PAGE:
We do not think of chickens as grazers, but they actually make good use of fresh green forages as a small but important part of their total intake. In my winter greenhouse, I grow grain grasses (wheat, barley, oats, rye) and mixed crucifers (turnips, mustards, rape, etc. ) as cut-and-come-again greens for the birds. If you do not have a greenhouse, you can still grow these cold-hardy species deep into the chill season. Indeed, cover crops planted to protect and build garden soil over the winter can do double duty as a source of cut greens for the birds.
A couple of excellent green feeds for the flock are dandelion and yellow dock (Rumex crispus). Though much maligned as “weeds,” both are palatable and highly nutritious to poultry, and they stay green deeper into the frost season than any other wild forages in my area. As long as I can get a spading fork into the ground, I dig these plants by the roots and throw them to the flock by the bucketful. The birds eat the tops down to the roots, then (in the case of dandelion, though not yellow dock) eat part of the root as well, after which the roots generally get buried in the deep litter by the scratching of the chickens. There the roots put out new growth (like Belgian endive, forced in a cellar)—when the chickens turn them up again, they have “second helpings.”
Two extremely useful plants I recommend to all homesteaders are comfrey and stinging nettle . In addition to myriad food (for both humans and plants), medicinal, and soil-building uses, both plants are excellent feed for poultry. Comfrey is amazingly productive, especially if fertilized heavily (and it will take any form of fertility you throw at it, including raw chicken manure). Protein content is high (higher than alfalfa, and can if well grown be as high as soybean, dry weight basis). I cut and feed as needed, more at times in the season when the pasture is less generous. Chickens eat comfrey well. Geese love it.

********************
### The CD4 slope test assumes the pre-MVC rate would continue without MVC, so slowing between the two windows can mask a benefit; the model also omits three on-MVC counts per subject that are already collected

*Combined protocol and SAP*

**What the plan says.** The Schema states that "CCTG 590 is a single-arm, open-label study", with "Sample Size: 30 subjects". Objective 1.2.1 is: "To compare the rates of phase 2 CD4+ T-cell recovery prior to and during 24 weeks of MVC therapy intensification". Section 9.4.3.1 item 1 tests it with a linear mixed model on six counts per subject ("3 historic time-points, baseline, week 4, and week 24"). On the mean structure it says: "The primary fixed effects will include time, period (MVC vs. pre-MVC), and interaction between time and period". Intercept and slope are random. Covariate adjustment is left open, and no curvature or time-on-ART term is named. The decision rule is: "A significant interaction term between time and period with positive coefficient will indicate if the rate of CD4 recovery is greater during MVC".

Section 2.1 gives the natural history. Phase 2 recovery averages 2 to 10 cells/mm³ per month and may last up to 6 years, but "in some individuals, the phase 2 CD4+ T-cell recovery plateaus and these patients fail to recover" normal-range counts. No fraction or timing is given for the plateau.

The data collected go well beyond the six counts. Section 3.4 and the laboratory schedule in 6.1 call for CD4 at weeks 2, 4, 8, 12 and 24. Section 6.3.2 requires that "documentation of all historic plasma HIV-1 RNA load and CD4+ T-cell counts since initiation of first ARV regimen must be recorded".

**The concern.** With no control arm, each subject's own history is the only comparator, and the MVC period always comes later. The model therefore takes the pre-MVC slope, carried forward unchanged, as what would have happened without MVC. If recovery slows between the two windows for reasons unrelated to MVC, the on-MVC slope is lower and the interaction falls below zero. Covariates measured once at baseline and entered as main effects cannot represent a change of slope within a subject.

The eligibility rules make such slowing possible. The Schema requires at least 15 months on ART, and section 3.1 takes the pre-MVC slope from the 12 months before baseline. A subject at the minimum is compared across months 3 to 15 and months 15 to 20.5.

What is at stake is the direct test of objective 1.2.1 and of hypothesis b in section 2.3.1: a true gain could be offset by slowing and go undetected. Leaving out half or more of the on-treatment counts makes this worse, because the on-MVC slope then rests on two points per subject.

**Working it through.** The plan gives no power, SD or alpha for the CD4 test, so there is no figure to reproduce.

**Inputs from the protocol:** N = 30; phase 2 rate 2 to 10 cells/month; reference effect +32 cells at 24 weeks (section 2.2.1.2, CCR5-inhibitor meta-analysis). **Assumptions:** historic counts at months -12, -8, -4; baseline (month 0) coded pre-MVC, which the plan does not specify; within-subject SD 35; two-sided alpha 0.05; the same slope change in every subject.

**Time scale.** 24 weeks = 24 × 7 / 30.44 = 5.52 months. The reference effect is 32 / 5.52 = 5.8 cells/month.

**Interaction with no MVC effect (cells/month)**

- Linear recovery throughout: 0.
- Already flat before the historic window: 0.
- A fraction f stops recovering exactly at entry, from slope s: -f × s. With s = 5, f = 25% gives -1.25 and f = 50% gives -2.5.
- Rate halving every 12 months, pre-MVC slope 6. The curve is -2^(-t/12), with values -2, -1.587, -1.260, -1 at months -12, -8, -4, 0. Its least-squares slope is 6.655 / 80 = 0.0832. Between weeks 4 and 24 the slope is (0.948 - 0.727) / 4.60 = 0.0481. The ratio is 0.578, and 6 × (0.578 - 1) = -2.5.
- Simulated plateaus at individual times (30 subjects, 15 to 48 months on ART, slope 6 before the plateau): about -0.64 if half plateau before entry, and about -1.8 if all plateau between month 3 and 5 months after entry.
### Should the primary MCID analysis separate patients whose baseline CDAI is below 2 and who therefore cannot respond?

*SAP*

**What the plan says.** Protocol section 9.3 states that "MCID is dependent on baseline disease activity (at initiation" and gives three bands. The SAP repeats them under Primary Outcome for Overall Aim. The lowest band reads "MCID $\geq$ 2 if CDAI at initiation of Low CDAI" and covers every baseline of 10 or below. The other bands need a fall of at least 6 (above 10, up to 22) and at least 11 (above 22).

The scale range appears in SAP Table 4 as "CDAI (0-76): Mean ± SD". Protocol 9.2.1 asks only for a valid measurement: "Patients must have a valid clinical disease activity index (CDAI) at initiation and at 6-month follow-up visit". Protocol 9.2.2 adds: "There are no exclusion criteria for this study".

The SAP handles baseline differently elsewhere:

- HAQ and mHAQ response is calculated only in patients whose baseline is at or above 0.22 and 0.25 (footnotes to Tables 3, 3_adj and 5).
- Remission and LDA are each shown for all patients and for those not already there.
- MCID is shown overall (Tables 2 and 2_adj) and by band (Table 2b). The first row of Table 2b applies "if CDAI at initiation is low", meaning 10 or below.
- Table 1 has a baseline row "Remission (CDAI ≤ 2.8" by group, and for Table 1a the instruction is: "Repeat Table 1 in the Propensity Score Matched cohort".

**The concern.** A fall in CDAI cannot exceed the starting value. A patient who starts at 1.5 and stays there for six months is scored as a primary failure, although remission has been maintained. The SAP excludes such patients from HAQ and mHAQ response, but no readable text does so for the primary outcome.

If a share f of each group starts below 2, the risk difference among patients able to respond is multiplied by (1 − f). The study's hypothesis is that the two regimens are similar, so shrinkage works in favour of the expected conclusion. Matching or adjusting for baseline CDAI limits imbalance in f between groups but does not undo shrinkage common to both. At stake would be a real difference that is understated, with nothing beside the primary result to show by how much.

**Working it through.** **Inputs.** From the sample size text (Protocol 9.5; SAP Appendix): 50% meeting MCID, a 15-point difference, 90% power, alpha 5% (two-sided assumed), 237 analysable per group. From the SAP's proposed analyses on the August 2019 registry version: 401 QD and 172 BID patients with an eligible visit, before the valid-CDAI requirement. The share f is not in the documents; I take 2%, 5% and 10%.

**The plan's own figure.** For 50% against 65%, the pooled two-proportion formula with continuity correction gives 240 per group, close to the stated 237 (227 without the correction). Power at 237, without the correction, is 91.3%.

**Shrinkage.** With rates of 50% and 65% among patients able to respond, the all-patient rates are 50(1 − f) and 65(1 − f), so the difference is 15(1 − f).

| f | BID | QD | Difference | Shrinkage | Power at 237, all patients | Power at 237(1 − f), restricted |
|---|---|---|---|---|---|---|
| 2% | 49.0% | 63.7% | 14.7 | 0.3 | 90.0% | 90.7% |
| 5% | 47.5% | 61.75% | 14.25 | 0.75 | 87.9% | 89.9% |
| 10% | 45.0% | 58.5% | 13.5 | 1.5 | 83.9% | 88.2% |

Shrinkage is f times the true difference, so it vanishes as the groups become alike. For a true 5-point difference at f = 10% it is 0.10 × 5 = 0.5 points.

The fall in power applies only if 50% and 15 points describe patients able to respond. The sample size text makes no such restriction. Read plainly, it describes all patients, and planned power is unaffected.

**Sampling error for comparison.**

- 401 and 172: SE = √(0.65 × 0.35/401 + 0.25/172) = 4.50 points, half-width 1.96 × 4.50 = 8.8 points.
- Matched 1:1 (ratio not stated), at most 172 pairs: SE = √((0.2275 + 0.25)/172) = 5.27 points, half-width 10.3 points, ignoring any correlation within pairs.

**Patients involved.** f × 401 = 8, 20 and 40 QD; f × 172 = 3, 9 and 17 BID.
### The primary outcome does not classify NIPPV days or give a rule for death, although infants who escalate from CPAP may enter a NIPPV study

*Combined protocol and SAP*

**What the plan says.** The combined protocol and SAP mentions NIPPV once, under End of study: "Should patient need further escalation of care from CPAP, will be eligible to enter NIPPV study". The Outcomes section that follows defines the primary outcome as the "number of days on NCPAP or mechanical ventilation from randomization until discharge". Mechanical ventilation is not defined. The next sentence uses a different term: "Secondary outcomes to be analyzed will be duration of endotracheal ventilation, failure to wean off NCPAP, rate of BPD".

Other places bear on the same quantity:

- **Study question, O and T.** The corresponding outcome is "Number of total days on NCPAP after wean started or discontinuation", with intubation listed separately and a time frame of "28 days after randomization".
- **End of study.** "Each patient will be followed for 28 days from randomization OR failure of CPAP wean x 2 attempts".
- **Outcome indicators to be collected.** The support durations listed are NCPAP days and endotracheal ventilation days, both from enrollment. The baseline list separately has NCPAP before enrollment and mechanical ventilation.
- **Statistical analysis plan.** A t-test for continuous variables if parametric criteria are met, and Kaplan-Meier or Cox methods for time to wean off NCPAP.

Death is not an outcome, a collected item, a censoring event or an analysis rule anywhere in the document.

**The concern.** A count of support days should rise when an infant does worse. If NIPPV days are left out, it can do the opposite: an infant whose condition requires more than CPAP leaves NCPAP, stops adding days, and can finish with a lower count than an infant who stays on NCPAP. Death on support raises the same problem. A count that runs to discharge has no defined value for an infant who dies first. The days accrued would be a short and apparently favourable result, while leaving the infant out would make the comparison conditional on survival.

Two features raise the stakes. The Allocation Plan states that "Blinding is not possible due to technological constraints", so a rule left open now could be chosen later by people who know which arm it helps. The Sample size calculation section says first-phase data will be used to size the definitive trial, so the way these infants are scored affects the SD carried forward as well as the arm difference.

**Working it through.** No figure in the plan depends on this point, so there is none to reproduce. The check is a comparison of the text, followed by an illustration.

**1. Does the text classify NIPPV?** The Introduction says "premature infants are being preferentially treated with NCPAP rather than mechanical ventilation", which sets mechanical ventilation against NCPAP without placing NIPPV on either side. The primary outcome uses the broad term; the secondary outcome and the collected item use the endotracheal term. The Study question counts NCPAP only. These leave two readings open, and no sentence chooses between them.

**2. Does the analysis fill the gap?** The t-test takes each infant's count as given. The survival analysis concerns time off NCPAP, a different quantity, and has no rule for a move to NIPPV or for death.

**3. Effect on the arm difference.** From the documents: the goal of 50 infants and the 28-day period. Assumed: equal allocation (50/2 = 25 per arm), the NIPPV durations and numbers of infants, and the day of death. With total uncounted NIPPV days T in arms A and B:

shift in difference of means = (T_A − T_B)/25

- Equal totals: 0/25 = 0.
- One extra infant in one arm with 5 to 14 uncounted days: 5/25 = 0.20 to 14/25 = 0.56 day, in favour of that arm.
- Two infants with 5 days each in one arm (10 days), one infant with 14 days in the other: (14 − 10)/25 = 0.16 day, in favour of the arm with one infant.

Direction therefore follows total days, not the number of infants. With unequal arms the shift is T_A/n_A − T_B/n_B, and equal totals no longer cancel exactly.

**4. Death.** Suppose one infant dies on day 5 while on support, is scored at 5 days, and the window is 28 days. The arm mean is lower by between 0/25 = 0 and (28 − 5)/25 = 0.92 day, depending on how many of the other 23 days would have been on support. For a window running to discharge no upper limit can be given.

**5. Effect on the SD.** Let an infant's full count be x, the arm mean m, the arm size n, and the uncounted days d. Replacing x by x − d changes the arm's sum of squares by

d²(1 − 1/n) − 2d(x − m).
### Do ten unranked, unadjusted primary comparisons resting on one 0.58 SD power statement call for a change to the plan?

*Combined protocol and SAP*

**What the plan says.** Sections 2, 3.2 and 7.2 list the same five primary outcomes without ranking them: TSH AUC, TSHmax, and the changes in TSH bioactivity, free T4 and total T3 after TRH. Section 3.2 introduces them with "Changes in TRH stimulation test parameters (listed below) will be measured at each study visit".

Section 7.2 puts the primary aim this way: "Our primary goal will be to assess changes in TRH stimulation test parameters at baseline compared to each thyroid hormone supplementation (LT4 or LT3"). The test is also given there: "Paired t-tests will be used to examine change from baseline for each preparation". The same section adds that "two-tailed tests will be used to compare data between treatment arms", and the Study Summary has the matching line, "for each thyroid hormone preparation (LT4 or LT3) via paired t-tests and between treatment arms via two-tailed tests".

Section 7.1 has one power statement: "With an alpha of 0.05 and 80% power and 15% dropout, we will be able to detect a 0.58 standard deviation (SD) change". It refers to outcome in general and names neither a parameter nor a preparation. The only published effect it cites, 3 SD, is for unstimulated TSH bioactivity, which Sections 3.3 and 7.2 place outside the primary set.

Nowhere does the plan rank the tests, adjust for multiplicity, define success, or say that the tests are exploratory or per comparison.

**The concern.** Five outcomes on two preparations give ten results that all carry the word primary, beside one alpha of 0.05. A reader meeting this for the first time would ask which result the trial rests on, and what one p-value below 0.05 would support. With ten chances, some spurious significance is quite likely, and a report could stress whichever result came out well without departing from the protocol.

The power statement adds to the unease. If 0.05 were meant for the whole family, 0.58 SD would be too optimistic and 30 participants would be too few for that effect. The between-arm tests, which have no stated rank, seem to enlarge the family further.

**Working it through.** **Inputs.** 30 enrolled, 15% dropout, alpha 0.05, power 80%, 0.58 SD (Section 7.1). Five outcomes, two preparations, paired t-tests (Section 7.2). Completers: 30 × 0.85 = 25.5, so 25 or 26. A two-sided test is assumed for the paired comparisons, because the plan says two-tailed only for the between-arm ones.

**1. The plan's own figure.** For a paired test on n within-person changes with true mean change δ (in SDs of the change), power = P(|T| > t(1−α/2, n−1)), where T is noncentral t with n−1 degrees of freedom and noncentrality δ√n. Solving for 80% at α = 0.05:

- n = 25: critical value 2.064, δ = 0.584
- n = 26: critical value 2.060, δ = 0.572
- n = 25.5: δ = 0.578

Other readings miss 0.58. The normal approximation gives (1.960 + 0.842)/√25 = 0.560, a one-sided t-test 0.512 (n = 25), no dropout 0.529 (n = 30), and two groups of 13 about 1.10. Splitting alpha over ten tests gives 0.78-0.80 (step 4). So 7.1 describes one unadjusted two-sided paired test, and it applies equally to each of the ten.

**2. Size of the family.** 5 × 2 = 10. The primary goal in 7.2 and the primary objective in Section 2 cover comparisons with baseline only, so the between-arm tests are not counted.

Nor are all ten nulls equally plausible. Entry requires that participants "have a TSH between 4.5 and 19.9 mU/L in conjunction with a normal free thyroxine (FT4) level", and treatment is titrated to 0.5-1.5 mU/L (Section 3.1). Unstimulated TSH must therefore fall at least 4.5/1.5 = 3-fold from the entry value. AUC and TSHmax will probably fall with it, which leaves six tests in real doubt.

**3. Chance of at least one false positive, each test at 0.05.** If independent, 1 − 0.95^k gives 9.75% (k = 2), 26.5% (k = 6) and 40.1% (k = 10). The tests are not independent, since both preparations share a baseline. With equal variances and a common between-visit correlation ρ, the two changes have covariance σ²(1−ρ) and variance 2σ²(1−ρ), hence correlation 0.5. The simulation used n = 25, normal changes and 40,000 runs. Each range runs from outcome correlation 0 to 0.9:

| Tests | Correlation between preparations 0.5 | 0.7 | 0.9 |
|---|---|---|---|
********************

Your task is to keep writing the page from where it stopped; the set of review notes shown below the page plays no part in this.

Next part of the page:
I am in the process of greatly expanding my comfrey plantings. (It is an extraordinarily easy plant to propagate.) The next big “wave” of propagation will feature planting comfrey patches out on the pasture, where the birds will “graze” the comfrey themselves. I plan to keep the plantings tight, dense, and relatively small. They are incredibly tough plants, but if they seem to be suffering from over-grazing by the birds, I can protect the patches with temporary fencing.
Both comfrey and stinging nettle can be dried and fed as “hay.” My experiments with both have been challenging thus far—they are much more fragile than a grass hay. My next attempts with both will feature thorough drying, then stuffing into large burlap bags, in which the shattering into leaf meal will not be a problem. I will experiment with feeding straight, and with adding to ground feeds.
It should be added that in recent years there has been some “scare talk” from official quarters about pyrrolizidine alkoloids found in comfrey. The alkoloids are indeed present, and are indeed toxic to the liver in massive, pure doses. However, my conclusion from research I have done is that there is no toxicity problem, acute or chronic, associated with consumption of whole comfrey, by either humans or livestock. (See Comfrey Report , by Lawrence D. Hills.) Whenever I slaughter fowl, I practice a form of divination I call “reading the livers.” As long as the livers of birds who have been eating comfrey remain healthy and free of abcesses, I will have no concerns about feeding comfrey.